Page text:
I am looking out over the Manhattan skyline from a Brooklyn Heights parsonage. I can see where the Staten Island Ferry docks, and where the Brooklyn Bridge enters Manhattan and I can see the Empire State Building further up Manhattan. Beneath the Empire State Building is the location of community church.
I am in New York until the Memorial Service for Marjorie on Saturday.
My New York City visits go back to the early 1960s. I was here when
Martin Luther King, Jr. was assassinated and I was part of the huge
demonstration the next day, I was here for anti Vietnam war rallies,
and large meetings in solidarity with the overthrown democratically
elected government of
Chile. Most of my New York adventures were on the upper West Side in those days.
Later I lived a few months in Chelsea, and visited friends here
frequently driving from Boston and parking in the space of a friend who
lived in a co-op who had a parking space but no car.
When I meet Marjorie I got to know the East Side a little better, I would come down from Quebec and we would see the city. I remember the trip to Union Theological School for a lecture, it was cold and it involved a lot of transfers. The lecture I have forgotten, but that trip was an adventure. Marjorie travelled all over the city.
I know Boston so much better, but this city has been very much a part of my life. I will consider the next few days as if it were a pilgrimage, reconnecting with so many events over so many years.
Boston's Arlington Street was not my
first church experience. I didn't begin to attend Arlington Street
until I was nineteen. I had been part of at least four Unitarian
churches before that, not counting the one I was christened in. But in
those churches I was always Clyde and May's son Clyde Elliot.
Arlington Street was a place where no one knew my parents, and I was one of the young people. Jack Mendelson was minister then. I was not a loyalist. I went to King's Chapel, First Church and Charles Street Meeting House. When I went to San Francisco to finish to college, I went to the Bay area UU churches. When I came back to Massachusetts in 1965 to go Crane Theological School I did my student ministry at Second Church of Boston up in the Fenway.
But I always came back to Arlington Street when I had to think about my life. I first made the decision to go into the ministry there sitting in a pew. It was sitting in that same pew that i decided to leave theological school in 1966 and throw myself into trying to stop the Vietnam war. When I became disillusioned with the leadership of the Unitarian Universalist Association during the Black Empowerment Struggle in 1969 and 1970, I found folks at Arlington Street who agreed with me, and was able to "keep the faith" despite my anger with those who we had designated to lead us. For years I travelled as an organizer, kept myself busy as a justice advocate, and experienced that Arlington Street was there when I had a free Sunday, when I needed to touch base with that childhood faith that kept calling me home.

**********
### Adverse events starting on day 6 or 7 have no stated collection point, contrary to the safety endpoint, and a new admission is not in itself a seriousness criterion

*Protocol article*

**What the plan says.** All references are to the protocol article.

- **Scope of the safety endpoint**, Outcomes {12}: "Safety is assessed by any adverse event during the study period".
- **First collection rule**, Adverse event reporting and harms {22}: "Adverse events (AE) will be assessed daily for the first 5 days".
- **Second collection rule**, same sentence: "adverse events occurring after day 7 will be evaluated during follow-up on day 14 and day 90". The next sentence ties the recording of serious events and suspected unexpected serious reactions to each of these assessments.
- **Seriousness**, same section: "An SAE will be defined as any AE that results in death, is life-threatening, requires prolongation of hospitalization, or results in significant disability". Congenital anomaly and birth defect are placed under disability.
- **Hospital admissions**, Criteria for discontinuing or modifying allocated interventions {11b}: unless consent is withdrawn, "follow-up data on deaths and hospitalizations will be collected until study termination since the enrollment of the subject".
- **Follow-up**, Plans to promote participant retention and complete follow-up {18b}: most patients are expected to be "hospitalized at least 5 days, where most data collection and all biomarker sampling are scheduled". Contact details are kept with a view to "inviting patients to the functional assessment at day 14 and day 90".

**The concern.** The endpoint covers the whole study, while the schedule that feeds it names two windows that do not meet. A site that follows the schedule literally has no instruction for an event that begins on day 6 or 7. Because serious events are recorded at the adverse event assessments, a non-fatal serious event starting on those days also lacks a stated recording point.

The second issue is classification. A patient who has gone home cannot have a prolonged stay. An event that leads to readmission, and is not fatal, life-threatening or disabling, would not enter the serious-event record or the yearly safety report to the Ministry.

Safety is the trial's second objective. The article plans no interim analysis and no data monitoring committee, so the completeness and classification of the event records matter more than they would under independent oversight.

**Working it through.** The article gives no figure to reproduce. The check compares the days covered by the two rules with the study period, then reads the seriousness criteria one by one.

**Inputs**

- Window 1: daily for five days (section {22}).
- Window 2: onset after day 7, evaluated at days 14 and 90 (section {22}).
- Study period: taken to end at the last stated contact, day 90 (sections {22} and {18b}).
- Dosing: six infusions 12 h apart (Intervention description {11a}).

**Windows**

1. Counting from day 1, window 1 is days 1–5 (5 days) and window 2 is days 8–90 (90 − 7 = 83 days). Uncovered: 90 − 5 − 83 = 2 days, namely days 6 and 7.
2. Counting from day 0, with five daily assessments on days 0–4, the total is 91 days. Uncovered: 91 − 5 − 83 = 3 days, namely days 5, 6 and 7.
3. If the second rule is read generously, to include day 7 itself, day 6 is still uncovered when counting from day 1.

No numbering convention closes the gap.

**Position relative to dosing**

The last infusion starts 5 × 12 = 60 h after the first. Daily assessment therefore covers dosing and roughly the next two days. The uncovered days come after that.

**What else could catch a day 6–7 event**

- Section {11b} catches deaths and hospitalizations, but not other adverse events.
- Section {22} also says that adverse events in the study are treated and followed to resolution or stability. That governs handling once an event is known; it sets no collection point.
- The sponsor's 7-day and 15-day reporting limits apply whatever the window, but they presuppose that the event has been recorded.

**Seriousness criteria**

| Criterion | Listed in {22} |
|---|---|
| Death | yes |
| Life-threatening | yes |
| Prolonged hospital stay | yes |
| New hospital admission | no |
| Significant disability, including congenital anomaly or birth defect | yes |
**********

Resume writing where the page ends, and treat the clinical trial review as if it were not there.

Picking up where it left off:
Finally it was at Arlington Street all most twenty years ago now that I again felt the call to become a Unitarian Universalist minister. At the time, I had so many commitments and it seemed totally out of the question, so many people depended on me. But I was yearning for a way to combine my commitment to social justice and peace with a spiritual understanding. I read for a few years, trying to reconnect with the theological and religious studies that I had given up as irrelevant in the late 60s when the realities of war and racism confronted my liberal faith and found it wanting. Over the next years I began to reconstruct a theology, Unitarian in ancient simplicity — bring God's beloved community to realization, it is present and among us, but we do not see it.
It was at Arlington Street where I was ordained. And I have returned at least once a year.
During this last week I have been there three times, twice for public worship and once for a conversation with my home church's minister. Kim Crawford Hardie and I shared stories of Marjorie. I experience myself as a congregant with her, a colleague and peer to be sure, but she is still my minister. It was good to go home.
I have been in Boston for a week
tomorrow. I have been visiting friends. I have been checking in at
the UUA. I came up to Boston just after the funeral last Saturday.
When I came I was disoriented. Grieving. Tired. Very tired. I was coming down with a cold. The cold lingers. I am less disoriented. I have embraced the grieving, it doesn't possess me like last week. I experience myself owning the grief, and being deliberate about the process. I know I will still find myself overwhelmed and taken by aching sorrow. But right now it is more a sweet sorrow, a contemplative sigh.
Talking to people who knew Marjorie
is good for the soul, good for the grieving. Thanks to all who gave of
their time. One good friend observed that those I meet with, knew
Marjorie as well, and that the sharing of stories with me was part of
their grieving as well. She asked if that was difficult for me. I
answered no. I find being alone more difficult, talking with others
about Marjorie is healing.
I lived in Boston and its vicinity for most of my adult life. Being here, trying to navigate by rapid transit and bus, walking from the bus to this church, and that headquarters building has been a revelation. My body has become accustomed to a warmer, dryer winter than Boston presents. This is a warm day for Boston, but it is too cold and damp for me.
My soul loves Boston, but my body wants to be in LA. I think I will schedule my Boston visits for the warmer times in the future.